Etymology
Advertisement
big bang (n.)

hypothetical explosive beginning of the universe, developed from the work of astronomers Monsignor Georges Henri Joseph Édouard Lemaître and George Gamow; the phrase is first attested 1950 (said to have been used orally in 1949), used by British astronomer Fred Hoyle (1915-2001) in an attempt to explain the idea in laymen's terms.

Related entries & more 
Advertisement
Big Brother (n.)

"ubiquitous and repressive but apparently benevolent authority" 1949, from George Orwell's novel "Nineteen Eighty-Four." The phrase big brother for "older brother" is attested by 1833.

Related entries & more 
Big Apple (n.)

"New York City," 1909 (but popularized by 1970s tourism promotion campaign), apparently from jazz musicians' use of apple for any city, especially a Northern one.

Related entries & more 
big shot (n.)

"important person," 1929, American English, from Prohibition-era gangster slang; earlier in the same sense was great shot (1861). Ultimately a reference to large type of gunshot; see shot (n.).

Related entries & more 
big deal (n.)

1860s, "a good deal, a large amount;" by 1878 in financial speculation, originally in California publications; see deal (n.1). As an ironic expression, popular in American English from c. 1965, perhaps a translated Yiddishism (such as a groyser kunst).

Related entries & more 
Advertisement
big time (n.)

"upper reaches of a profession or pursuit," by 1909 in vaudeville slang. As an adjective by 1915. The same phrase was common in colloquial use late 19c.-early 20c. in a broad range of senses: "party, shindig, fun, frolic."

Related entries & more 
dew claw (n.)

also dew-claw, "rudimentary inner toe of the foot, especially the hind foot, of some dogs," 1570s, from claw, but the signification of the first element is obscure (compare dewlap).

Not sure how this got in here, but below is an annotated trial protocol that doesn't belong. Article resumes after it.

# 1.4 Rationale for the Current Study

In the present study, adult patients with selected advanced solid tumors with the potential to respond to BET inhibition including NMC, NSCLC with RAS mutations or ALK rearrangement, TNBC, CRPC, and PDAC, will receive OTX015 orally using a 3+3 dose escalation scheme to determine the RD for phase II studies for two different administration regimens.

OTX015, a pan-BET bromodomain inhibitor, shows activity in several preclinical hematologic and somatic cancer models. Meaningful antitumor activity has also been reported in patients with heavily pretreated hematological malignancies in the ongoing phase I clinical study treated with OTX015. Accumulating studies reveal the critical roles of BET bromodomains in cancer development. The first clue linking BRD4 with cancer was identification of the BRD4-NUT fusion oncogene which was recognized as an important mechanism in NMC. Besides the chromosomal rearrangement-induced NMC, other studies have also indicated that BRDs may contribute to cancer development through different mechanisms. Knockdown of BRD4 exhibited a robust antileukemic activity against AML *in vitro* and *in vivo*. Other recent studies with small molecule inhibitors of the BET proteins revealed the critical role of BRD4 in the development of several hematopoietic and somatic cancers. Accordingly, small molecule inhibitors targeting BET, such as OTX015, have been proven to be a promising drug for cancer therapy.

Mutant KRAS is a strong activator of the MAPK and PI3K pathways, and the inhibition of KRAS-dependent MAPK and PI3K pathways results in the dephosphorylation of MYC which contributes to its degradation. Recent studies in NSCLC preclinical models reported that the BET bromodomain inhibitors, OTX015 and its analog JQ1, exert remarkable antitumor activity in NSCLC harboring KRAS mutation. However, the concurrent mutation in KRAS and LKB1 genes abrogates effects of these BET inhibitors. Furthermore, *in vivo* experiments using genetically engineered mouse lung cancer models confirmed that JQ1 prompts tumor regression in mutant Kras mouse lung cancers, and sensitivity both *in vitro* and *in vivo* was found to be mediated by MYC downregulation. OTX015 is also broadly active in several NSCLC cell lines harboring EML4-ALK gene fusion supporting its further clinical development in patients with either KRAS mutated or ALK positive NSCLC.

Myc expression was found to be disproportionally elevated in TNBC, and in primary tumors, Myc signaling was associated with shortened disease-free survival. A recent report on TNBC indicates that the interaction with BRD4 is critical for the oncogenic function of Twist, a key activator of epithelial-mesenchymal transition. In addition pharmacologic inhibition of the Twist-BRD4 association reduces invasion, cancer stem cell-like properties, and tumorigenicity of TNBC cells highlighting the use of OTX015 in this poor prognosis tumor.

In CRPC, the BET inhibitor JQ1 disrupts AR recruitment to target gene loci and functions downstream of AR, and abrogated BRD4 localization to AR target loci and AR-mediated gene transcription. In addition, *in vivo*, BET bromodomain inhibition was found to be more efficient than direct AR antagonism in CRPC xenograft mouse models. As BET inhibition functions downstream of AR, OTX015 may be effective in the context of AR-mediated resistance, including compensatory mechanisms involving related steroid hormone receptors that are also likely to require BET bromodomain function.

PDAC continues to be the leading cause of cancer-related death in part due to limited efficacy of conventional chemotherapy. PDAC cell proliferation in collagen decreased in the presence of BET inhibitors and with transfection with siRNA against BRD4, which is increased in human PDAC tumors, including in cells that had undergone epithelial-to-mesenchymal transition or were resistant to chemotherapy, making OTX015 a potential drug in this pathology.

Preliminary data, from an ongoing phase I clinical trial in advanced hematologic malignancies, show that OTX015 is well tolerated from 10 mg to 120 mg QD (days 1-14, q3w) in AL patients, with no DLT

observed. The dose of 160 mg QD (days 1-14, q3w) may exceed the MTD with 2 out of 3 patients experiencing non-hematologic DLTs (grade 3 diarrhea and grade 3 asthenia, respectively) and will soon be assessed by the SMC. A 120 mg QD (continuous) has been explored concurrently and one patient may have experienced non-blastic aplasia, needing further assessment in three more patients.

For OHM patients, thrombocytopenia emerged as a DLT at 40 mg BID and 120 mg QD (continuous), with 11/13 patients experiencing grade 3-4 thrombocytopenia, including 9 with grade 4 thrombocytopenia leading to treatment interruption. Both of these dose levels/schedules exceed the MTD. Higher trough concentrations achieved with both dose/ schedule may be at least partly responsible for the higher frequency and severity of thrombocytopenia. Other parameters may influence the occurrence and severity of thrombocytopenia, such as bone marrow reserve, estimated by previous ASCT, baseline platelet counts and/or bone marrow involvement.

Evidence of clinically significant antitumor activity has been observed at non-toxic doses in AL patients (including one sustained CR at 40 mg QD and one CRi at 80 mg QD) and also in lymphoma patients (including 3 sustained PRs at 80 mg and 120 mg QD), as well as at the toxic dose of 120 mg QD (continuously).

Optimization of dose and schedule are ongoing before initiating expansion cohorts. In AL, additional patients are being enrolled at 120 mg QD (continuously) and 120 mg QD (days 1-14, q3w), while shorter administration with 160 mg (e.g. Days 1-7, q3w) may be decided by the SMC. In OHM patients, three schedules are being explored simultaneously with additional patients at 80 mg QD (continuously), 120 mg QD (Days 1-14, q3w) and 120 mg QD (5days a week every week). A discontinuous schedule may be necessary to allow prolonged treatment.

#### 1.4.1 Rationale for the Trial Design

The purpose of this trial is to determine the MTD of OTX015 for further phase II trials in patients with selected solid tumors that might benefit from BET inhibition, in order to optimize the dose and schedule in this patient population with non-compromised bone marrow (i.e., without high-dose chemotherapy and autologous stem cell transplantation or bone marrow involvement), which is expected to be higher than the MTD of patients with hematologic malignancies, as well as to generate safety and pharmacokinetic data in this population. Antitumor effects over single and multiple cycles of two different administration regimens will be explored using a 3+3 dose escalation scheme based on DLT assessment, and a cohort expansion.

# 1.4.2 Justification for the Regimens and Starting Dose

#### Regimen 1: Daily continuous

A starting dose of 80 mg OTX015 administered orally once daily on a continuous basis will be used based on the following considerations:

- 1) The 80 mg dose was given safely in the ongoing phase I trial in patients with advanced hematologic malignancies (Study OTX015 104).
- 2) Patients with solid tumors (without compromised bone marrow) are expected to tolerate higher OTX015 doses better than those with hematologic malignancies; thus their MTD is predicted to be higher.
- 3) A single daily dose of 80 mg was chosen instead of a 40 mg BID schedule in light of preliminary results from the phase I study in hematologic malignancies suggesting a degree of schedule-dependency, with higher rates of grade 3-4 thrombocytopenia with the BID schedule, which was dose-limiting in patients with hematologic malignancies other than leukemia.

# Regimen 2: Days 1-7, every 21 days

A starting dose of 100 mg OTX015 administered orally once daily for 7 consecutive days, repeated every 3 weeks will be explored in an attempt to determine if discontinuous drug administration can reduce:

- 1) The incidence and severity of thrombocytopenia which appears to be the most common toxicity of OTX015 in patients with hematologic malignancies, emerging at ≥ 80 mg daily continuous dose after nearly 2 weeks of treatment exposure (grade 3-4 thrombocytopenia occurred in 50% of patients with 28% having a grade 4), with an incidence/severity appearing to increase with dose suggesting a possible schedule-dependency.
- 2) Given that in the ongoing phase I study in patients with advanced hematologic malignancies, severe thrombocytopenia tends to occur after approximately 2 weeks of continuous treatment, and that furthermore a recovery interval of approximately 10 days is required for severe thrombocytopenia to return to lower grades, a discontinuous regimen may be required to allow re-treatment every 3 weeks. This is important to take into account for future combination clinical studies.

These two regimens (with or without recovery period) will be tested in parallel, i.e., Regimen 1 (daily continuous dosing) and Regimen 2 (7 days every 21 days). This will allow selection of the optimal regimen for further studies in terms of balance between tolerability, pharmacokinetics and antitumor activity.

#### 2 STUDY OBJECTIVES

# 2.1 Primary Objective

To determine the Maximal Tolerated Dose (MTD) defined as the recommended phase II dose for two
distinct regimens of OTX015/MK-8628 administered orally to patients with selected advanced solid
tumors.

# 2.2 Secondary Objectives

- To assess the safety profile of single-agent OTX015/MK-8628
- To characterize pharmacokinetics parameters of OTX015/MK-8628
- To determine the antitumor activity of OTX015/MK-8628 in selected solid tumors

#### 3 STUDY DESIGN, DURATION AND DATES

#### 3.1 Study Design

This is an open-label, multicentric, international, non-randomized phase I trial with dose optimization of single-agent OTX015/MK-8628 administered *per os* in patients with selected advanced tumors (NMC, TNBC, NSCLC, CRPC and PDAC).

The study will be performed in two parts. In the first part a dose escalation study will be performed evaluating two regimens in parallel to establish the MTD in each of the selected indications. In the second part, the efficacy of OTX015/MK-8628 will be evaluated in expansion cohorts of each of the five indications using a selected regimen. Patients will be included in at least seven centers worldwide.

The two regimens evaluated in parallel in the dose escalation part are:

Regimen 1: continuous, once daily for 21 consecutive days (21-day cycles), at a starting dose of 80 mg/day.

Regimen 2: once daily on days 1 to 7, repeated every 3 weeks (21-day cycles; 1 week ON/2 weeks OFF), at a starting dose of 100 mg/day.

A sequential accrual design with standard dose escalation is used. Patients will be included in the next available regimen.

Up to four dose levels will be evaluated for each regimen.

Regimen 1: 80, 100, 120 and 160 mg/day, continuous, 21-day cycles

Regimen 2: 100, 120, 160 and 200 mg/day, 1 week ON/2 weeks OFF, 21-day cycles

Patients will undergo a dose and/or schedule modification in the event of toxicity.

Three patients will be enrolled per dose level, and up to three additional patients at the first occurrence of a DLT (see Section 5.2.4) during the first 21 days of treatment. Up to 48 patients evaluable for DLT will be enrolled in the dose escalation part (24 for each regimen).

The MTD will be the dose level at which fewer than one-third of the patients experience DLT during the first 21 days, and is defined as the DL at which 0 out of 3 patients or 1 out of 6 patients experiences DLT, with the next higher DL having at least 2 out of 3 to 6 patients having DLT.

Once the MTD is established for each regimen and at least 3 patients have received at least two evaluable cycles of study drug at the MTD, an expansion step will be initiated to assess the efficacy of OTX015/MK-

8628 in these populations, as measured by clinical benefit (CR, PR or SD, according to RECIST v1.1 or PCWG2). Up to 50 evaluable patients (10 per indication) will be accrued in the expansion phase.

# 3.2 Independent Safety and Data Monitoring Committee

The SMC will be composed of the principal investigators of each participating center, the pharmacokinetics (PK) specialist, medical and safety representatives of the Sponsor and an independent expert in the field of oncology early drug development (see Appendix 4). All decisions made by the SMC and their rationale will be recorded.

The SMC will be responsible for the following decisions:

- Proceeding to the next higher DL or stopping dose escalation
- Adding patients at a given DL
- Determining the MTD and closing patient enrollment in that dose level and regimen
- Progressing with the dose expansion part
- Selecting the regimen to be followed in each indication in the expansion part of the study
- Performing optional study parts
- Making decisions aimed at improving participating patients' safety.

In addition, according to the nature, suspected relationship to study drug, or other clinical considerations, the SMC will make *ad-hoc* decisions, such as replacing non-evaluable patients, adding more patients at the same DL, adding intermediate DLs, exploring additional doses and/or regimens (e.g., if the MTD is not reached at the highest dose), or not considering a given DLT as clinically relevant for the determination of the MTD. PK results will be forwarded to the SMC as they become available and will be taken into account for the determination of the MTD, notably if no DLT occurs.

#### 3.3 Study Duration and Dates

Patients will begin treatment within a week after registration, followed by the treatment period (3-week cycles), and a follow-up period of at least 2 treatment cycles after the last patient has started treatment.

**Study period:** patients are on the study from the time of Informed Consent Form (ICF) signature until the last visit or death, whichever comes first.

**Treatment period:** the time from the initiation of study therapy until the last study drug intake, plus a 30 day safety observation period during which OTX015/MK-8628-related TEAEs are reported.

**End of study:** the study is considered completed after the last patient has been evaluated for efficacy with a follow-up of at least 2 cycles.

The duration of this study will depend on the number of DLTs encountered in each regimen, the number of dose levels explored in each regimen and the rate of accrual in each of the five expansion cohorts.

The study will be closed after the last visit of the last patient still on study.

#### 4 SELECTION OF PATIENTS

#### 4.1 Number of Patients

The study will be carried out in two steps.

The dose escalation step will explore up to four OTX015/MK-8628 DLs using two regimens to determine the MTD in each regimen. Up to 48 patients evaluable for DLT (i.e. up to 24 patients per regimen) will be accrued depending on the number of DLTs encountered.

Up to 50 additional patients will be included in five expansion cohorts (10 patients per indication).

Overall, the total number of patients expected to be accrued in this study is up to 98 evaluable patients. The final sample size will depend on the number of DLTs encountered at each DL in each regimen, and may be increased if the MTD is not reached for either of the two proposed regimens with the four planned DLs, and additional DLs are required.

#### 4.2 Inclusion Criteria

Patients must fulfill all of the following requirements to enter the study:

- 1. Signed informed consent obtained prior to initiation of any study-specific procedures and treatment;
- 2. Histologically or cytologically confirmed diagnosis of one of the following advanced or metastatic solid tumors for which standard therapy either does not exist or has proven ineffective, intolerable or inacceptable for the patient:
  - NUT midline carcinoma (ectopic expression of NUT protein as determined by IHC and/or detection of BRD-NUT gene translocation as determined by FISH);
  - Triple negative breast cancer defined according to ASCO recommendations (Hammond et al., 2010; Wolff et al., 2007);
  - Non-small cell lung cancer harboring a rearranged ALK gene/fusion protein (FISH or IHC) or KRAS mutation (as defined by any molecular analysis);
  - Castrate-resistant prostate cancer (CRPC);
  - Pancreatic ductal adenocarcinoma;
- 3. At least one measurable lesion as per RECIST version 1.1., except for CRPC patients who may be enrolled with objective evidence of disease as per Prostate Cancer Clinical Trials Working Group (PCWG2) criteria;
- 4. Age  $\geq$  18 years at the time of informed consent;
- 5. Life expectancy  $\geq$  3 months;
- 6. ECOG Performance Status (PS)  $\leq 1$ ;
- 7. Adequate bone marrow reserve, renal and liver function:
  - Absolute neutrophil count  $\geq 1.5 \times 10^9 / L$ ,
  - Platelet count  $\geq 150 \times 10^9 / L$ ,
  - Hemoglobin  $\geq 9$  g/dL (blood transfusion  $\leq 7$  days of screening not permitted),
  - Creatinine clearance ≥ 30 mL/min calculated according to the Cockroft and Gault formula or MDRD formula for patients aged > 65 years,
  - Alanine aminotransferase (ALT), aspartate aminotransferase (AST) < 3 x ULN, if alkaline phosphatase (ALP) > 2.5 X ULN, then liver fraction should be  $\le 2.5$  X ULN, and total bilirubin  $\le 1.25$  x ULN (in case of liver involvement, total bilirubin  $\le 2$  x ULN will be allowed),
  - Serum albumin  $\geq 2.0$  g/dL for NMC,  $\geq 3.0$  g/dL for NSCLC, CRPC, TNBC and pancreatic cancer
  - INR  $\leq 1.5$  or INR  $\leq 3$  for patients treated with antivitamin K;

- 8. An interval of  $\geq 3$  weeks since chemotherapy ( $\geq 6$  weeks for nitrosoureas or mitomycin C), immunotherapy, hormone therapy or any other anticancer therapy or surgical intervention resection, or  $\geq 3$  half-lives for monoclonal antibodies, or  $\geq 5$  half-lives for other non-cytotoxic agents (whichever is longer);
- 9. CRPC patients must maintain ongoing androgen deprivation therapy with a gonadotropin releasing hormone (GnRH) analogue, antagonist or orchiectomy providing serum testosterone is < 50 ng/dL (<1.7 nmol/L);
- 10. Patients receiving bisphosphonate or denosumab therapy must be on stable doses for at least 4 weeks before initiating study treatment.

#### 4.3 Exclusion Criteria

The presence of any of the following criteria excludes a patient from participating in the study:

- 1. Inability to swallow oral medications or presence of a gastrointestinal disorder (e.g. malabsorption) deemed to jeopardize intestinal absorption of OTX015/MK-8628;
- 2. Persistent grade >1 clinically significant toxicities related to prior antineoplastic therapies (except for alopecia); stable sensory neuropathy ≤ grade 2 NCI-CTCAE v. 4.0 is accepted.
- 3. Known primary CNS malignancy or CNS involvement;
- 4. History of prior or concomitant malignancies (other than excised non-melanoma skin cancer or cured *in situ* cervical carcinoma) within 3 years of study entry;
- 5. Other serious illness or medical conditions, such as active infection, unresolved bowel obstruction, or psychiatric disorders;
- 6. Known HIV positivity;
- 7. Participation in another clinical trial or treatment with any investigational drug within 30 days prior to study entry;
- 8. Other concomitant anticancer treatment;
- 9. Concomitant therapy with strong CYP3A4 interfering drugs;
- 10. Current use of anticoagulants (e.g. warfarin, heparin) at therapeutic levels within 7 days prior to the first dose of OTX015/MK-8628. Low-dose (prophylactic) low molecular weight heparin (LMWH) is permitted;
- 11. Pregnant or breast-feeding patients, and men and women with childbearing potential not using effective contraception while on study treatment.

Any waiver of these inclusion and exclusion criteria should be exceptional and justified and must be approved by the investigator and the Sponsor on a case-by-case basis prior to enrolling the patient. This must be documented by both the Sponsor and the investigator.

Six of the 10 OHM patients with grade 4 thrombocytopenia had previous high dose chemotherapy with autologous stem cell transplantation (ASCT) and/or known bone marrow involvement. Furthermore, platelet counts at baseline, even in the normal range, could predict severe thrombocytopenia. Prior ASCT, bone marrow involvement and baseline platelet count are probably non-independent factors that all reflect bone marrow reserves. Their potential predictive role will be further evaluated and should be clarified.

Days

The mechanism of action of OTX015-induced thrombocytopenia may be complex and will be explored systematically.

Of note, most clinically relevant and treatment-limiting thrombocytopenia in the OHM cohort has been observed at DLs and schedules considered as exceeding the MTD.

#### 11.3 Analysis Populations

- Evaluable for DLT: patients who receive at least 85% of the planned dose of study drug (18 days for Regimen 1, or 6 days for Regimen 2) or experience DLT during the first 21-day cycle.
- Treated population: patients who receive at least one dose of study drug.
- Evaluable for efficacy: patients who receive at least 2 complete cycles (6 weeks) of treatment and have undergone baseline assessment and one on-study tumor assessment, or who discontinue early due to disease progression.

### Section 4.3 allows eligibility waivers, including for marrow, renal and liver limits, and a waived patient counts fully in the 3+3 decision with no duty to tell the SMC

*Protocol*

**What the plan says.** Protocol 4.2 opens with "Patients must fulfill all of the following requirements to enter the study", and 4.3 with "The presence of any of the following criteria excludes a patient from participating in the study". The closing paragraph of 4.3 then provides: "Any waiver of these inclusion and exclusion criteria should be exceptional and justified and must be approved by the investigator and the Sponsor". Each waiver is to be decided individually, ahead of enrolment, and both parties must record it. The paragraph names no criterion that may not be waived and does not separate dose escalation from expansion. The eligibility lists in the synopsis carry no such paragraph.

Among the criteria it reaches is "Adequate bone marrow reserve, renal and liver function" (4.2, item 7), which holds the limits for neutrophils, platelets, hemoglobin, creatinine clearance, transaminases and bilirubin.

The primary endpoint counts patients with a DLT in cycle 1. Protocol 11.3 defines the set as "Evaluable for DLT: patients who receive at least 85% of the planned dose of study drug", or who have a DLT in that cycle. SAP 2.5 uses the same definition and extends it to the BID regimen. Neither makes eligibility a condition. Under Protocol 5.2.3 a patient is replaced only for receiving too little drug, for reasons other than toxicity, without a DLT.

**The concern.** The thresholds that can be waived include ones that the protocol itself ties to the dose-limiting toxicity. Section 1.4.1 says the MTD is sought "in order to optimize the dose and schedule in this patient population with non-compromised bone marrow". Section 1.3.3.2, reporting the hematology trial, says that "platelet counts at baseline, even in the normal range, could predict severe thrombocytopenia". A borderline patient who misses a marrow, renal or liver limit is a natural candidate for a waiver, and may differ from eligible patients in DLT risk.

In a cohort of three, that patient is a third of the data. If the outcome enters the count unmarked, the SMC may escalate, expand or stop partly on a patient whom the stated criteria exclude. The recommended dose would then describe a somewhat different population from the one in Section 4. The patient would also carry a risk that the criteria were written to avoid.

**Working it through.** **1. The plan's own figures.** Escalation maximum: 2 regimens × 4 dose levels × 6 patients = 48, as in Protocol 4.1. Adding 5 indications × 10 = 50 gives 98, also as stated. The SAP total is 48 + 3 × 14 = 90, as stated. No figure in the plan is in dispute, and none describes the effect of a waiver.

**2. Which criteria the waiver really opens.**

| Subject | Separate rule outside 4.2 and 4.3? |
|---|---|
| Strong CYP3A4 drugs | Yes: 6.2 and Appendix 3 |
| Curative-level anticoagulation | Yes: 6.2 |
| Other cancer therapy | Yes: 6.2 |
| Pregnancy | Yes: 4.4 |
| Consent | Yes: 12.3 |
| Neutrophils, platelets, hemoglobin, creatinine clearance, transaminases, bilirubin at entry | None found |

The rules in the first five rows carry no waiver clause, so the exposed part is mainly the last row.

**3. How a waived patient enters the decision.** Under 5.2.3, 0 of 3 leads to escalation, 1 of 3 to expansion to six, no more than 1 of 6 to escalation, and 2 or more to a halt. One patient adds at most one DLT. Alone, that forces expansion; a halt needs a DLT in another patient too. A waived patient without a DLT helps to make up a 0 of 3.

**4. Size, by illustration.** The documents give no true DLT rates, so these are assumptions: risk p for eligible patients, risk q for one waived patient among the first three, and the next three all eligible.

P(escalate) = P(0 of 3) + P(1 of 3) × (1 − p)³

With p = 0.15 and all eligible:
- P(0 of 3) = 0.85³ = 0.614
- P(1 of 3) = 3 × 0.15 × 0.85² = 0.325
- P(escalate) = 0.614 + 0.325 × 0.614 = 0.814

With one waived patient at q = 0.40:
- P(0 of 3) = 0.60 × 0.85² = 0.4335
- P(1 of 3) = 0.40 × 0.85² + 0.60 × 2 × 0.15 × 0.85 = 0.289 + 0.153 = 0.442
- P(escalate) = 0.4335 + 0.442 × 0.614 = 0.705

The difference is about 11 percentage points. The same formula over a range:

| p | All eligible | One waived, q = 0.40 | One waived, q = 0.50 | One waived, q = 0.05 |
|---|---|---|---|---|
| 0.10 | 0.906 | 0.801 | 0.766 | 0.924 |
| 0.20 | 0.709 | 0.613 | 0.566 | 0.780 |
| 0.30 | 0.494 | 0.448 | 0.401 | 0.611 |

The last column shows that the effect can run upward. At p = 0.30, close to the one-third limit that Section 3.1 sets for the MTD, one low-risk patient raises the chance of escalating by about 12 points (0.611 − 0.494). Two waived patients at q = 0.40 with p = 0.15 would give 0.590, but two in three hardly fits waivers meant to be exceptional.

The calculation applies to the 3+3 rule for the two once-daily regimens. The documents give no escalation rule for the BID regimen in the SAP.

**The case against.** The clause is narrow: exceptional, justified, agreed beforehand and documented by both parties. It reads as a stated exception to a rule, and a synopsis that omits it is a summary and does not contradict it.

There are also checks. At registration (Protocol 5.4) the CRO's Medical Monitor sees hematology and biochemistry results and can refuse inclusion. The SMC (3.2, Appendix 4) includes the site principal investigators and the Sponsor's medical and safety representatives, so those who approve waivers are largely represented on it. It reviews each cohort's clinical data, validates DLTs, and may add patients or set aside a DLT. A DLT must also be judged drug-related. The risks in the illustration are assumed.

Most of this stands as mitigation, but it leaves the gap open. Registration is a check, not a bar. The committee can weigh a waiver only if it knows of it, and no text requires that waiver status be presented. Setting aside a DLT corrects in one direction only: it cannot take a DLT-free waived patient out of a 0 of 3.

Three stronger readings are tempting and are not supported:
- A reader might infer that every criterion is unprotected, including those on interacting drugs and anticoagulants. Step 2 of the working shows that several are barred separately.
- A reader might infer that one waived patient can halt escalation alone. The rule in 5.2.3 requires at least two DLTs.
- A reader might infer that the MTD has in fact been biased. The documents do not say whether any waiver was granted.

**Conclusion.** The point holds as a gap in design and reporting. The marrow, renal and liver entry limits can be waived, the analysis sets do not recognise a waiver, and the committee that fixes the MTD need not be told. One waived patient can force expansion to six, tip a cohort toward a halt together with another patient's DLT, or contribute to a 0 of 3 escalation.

Related entries & more 
teddy bear (n.)

1906, named for U.S. president Theodore "Teddy" Roosevelt (1858-1919), a noted big-game hunter, whose conservationist fervor inspired a comic illustrated poem in the New York Times of Jan. 7, 1906, about two bears named Teddy, whose names were transferred to two bears presented to the Bronx Zoo that year. The name was picked up by toy dealers in 1907 for a line of "Roosevelt bears" imported from Germany. Meaning "big, lovable person" first attested 1957, from the song popularized by Elvis Presley.

Related entries & more 
rat fink (n.)

also ratfink, 1963, teen slang, see rat (n.) + fink (n.). Popularized by, and perhaps coined by, U.S. custom car builder Ed "Big Daddy" Roth (1932-2001), who made a hot-rod comic character of it, supposedly to lampoon Mickey Mouse.

Related entries & more 
Dalai Lama 

one of the two lamas (along with the Panchen Lama, who was formerly known in English as the Tashi or Tesho Lama) of Tibetan Buddhism, spiritual leader of the Tibetan people, literally "the ocean lama," from Mongolian dalai "ocean" (here probably signifying "big," in contrast to the Panchen Lama) + lama.

Related entries & more